2. Printing. It’s apparently the hardest function known to network engineering. I don’t generally like having hard copies floating around, but there are just some moments when you can’t avoid needed a paper copy. Sure, that’s mostly because we’re woefully behind the curve when it comes to adopting ultra-portable computers and tablet technology, but that’s a different rant for a different night. All I really need is a printer that works reliably on the three days a month when I actually do need a dead tree copy of something. I can manage to keep a 99.99% up time on my home network with a history degree and a reasonable dose of common sense, surely the cast of hundreds who theoretically have advanced training and education in networking can come up with a way to make the bloody printers work.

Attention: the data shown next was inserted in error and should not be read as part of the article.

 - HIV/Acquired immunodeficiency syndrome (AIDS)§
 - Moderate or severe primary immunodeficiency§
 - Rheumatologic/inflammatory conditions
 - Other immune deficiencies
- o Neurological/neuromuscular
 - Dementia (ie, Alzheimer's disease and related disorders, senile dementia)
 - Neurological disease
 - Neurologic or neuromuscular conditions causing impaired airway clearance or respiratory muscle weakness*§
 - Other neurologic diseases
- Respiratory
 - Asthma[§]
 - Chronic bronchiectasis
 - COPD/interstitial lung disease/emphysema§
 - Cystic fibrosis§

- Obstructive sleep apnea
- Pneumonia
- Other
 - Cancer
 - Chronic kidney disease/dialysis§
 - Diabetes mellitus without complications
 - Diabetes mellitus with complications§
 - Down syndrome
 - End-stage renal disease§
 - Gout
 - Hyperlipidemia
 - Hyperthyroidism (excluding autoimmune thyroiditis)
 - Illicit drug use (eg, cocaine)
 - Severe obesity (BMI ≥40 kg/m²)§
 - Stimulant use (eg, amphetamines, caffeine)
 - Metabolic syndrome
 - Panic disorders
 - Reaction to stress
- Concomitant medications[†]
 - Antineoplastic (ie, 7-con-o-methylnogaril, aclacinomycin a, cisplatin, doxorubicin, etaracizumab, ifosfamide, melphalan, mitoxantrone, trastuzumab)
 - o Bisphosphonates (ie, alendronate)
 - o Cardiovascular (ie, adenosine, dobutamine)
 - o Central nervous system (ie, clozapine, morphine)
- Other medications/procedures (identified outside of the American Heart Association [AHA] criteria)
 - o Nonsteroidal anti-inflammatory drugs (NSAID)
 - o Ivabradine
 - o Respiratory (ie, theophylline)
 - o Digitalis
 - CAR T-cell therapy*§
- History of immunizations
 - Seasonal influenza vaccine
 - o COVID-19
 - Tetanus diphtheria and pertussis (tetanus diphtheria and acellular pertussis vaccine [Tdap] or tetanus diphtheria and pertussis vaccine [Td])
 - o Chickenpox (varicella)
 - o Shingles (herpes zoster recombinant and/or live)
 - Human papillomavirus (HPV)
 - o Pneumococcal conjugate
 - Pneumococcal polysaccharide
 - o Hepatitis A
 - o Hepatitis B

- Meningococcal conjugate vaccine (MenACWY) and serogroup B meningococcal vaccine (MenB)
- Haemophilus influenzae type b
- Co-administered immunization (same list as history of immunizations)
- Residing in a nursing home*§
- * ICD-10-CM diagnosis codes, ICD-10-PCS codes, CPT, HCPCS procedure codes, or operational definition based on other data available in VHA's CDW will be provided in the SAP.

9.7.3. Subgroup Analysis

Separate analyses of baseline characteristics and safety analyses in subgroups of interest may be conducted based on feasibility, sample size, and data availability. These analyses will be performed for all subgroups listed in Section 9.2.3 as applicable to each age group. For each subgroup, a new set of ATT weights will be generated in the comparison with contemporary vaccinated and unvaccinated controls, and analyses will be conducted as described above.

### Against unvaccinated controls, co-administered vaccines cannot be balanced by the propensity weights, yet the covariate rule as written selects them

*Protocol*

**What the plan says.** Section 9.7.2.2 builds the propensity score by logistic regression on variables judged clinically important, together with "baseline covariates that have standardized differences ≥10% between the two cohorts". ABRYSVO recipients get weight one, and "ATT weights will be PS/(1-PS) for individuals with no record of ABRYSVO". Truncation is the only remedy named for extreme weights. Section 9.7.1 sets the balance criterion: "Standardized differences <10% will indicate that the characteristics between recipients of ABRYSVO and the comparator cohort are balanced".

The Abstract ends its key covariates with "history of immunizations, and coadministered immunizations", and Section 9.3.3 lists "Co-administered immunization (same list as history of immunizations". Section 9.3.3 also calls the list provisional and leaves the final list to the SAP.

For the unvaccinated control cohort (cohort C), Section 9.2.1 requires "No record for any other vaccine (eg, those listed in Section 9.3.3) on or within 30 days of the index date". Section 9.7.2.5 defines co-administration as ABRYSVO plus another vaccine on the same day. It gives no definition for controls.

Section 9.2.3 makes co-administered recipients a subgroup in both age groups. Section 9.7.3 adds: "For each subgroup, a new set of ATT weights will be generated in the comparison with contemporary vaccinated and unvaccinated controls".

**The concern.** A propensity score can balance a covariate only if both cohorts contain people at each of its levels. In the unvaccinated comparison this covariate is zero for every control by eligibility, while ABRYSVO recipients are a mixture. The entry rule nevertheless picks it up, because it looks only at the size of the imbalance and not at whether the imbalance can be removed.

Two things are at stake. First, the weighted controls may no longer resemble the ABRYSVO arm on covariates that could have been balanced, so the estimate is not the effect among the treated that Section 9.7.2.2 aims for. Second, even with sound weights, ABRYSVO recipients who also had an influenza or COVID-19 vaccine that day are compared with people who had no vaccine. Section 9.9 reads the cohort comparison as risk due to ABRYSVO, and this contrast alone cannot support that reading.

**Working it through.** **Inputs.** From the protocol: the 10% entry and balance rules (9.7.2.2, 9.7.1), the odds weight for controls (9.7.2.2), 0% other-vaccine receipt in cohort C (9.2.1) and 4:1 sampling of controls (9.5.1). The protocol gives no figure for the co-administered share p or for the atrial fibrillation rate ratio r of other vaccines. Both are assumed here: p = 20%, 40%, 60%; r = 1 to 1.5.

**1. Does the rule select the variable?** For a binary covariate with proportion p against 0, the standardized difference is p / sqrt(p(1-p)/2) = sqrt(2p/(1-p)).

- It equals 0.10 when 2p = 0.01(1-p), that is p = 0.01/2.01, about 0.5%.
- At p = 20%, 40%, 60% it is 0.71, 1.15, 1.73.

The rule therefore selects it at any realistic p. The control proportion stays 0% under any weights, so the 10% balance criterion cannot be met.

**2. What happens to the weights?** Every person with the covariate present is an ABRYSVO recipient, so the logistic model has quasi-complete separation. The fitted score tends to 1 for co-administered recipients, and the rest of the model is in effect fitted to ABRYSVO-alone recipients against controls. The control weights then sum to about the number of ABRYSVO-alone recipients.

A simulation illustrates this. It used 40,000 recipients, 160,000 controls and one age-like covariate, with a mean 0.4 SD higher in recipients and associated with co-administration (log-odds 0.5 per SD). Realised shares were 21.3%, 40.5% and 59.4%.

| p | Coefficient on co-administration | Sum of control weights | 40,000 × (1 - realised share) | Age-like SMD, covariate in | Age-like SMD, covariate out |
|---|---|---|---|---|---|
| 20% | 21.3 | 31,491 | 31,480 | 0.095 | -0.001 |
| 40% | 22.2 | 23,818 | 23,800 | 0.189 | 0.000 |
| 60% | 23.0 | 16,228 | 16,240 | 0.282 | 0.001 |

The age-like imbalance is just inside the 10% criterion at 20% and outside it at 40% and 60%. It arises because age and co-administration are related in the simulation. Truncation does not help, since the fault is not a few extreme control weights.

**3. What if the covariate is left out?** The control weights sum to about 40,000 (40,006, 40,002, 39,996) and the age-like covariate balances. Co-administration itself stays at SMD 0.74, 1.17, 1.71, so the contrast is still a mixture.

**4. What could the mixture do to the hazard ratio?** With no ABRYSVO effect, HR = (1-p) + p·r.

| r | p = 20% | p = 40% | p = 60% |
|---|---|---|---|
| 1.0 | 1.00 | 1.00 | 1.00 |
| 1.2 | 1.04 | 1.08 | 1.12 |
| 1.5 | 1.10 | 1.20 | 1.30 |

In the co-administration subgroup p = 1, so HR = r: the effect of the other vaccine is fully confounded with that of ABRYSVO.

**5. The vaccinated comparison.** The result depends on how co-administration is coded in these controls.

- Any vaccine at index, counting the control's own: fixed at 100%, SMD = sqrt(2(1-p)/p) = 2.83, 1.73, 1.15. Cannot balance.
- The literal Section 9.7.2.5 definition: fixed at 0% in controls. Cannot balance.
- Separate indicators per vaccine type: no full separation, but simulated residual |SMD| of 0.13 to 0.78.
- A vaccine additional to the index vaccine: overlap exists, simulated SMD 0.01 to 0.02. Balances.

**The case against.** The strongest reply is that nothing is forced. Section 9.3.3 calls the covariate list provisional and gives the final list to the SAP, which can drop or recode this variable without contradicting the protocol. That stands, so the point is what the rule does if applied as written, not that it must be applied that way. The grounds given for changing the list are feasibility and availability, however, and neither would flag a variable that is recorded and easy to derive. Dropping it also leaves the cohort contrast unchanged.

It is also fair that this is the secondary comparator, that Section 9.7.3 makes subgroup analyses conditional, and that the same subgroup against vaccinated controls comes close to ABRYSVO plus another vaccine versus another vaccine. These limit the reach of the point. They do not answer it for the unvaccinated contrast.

3. Darkness at dawn. I’m ready for the cool, crisp evenings, but I’m not in any way prepared for the 6AM darkness that comes along with the end of summer. Over the last week I’ve regretfully noted the darkness encroaching a little further into the morning routine. At the end of July, the sun sparkled on the dew covered grass long before 6AM. Here at the end of August, there’s barely enough light to make out cars and houses on the other side of the road. In another few weeks it’ll be pitch black for the entire morning routine. A few weeks after that, it’ll be dark for the evening routine too. Maybe there’s something poetic about 10 hours of work and commute bookended by pitch blackness, but I trade in prose, not poetry, so the long, dark nights can bugger off because I’m nowhere near ready for them yet.